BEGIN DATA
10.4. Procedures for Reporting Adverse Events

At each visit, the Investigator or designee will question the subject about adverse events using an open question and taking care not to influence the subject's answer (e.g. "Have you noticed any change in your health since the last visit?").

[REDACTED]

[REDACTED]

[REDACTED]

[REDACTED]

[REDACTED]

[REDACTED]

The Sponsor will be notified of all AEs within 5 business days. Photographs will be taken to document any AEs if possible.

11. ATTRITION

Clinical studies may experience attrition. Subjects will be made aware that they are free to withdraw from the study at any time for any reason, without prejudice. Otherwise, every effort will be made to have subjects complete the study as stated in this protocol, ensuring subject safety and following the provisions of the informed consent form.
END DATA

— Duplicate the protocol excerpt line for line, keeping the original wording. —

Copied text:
10.4. Procedures for Reporting Adverse Events

At each visit, the Investigator or designee will question the subject about adverse events using an open question and taking care not to influence the subject's answer (e.g. "Have you noticed any change in your health since the last visit?").

[REDACTED]

[REDACTED]

[REDACTED]

[REDACTED]

[REDACTED]

[REDACTED]

The Sponsor will be notified of all AEs within 5 business days. Photographs will be taken to document any AEs if possible.

11. ATTRITION

Clinical studies may experience attrition. Subjects will be made aware that they are free to withdraw from the study at any time for any reason, without prejudice. Otherwise, every effort will be made to have subjects complete the study as stated in this protocol, ensuring subject safety and following the provisions of the informed consent form.